Special Awareness Days

November 13th – World Kindness Day


Every day should be a “kindness day,” but sometimes we get so busy that we forget how important it is to be kind to others. It doesn’t take much. A smile, a nod, an expression of appreciation or congratulations—these things matter.

World Kindness Day was introduced in 1998 by the “World Kindness Movement,” a coalition of non-governmental organizations that believe that kindness bridges the gaps between all people, regardless of race, religion, politics, gender, or ethnicity. This global organization (which includes Canada) is seeking to approach the United Nations to have World Kindness Day officially recognized and its members unanimously sign a Declaration of Support for World Kindness.

K-2 – Language, Communication, Art

Invite students to explain what kindness means. A think-pair-share method may be helpful. 

Continue the discussion by asking: 

  • How do you feel when someone is kind to you?
  • How do you feel when you are kind to someone else?
  • What are some ways that you have either shown kindness to someone or had someone show kindness to you?

Record their oral responses, remembering rules of confidentiality. You may wish to share examples on your school website.

Close by reminding students that kindness is something that needs to be practised and remembered every day. 

Grades 3-5 – Language, Communication, Art

Invite students to watch the video "The Easiest Way to Spread Kindness," created by The Random Acts of Kindness Foundation.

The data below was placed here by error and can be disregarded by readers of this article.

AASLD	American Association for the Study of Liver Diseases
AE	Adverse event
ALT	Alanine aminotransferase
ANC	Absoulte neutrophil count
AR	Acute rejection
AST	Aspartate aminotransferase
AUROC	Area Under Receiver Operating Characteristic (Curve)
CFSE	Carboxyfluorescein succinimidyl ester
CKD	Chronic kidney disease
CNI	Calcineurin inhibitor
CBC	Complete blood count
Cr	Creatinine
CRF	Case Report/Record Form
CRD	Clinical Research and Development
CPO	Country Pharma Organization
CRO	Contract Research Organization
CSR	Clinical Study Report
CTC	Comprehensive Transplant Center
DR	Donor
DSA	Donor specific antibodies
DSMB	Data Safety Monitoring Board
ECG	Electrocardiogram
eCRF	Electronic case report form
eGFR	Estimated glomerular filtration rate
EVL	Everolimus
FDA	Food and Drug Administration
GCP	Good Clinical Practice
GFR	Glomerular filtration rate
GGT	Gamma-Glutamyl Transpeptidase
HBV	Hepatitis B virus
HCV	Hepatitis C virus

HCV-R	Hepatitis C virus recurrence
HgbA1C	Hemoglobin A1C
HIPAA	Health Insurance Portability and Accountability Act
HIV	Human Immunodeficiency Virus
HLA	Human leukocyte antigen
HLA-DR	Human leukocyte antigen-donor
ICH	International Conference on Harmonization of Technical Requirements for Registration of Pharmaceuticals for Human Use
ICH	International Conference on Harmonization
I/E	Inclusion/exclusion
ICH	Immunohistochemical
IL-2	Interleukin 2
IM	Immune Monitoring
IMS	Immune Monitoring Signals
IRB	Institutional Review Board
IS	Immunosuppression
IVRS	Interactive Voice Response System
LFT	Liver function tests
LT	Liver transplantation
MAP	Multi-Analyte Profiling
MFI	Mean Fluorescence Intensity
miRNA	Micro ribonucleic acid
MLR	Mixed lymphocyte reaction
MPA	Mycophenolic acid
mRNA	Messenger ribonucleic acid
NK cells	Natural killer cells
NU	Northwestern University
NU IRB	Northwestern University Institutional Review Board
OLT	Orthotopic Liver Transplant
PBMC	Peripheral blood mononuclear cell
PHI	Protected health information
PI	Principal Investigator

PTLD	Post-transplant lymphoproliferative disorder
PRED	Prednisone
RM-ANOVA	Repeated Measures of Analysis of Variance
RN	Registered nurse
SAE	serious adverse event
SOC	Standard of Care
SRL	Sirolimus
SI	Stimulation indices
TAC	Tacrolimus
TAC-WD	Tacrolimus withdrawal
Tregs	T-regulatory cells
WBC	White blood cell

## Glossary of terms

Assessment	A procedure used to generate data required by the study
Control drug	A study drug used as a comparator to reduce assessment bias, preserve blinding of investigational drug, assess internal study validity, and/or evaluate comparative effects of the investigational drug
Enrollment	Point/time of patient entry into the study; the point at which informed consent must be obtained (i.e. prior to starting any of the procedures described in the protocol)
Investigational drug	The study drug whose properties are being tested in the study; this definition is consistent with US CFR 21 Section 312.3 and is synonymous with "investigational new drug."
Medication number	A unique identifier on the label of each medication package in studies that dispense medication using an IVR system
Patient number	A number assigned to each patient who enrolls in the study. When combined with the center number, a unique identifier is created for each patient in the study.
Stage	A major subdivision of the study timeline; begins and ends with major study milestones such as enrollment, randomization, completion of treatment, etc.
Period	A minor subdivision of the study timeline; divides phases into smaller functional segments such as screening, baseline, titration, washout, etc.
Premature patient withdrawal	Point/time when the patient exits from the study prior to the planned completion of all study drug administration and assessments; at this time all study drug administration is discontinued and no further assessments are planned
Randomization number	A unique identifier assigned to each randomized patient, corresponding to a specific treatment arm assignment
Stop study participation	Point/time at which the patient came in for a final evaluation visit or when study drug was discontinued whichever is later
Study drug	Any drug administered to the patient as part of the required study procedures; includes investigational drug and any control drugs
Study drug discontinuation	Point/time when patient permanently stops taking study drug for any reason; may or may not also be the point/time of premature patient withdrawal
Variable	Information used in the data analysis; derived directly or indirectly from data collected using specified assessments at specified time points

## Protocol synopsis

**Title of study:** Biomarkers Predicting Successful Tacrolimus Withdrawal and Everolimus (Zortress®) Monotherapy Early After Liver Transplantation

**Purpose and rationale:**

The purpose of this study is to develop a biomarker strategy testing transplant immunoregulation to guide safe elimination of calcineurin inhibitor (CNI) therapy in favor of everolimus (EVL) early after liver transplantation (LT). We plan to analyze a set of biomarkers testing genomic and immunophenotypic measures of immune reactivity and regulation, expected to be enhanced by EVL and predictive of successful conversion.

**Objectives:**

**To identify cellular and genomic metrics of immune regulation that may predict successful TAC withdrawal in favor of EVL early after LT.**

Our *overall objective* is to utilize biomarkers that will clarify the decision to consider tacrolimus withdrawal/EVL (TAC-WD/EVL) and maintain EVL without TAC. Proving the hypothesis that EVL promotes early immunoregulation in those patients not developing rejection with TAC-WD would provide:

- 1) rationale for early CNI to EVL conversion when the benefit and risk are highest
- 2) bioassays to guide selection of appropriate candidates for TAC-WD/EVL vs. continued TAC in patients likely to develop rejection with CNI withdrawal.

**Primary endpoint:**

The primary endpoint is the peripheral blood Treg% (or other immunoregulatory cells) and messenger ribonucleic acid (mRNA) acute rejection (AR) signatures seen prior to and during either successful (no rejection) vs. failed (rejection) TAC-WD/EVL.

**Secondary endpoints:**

Have a rich discussion about the message of this video and what students learned—or re-learned—about kindness. You might prompt students by asking what they noticed about who people gave the sticky notes to or where they placed the notes. Ask:

  • Did the givers only give notes to their friends? Who else might have received them or seen them?
  • Did the givers get any recognition or thanks for the notes? Do you think it mattered? Why or why not?
  • What do you think people would do once they got or saw the sticky note? What would you do if you got one?

Pass out sticky notes of various colours and invite students to make simple messages that will make someone smile. Create a KINDNESS board like the one in the video either in your classroom, in the hall, or at the front of the school. Invite other classes to record and post small acts of kindness that they have either performed or been a recipient of. 

Grades 6-8 – Language, Citizenship, Art

Sometimes we forget to recognize that everyone needs a little kindness now and then. Discuss how it feels to be the recipient of a kind act and how it feels to perform an act of kindness for someone else.

Brainstorm a list of people who might not experience acts of kindness very often (e.g., the school office staff, the caretaker, the bus driver, the librarian, parent volunteers).

Invite each student to find some way to recognize and appreciate one of these people. Here are some suggestions:

  • Smile, wave or just say thanks as you walk by the office
  • Send a note to the caretaker or building superintendent thanking them for how they keep your school safe and clean.
  • Leave a note on the board or wall saying thanks to the staff who clean your classroom after you are gone.
  • Make a card, write a note, or draw a picture to say thank you to someone who may not hear it every day.
  • Prepare a week (or month) of simple kindness ideas to make someone’s day. Each day have one of them read out during morning announcements.
  • Make a private list of at least 5 ways to be kind to yourself!

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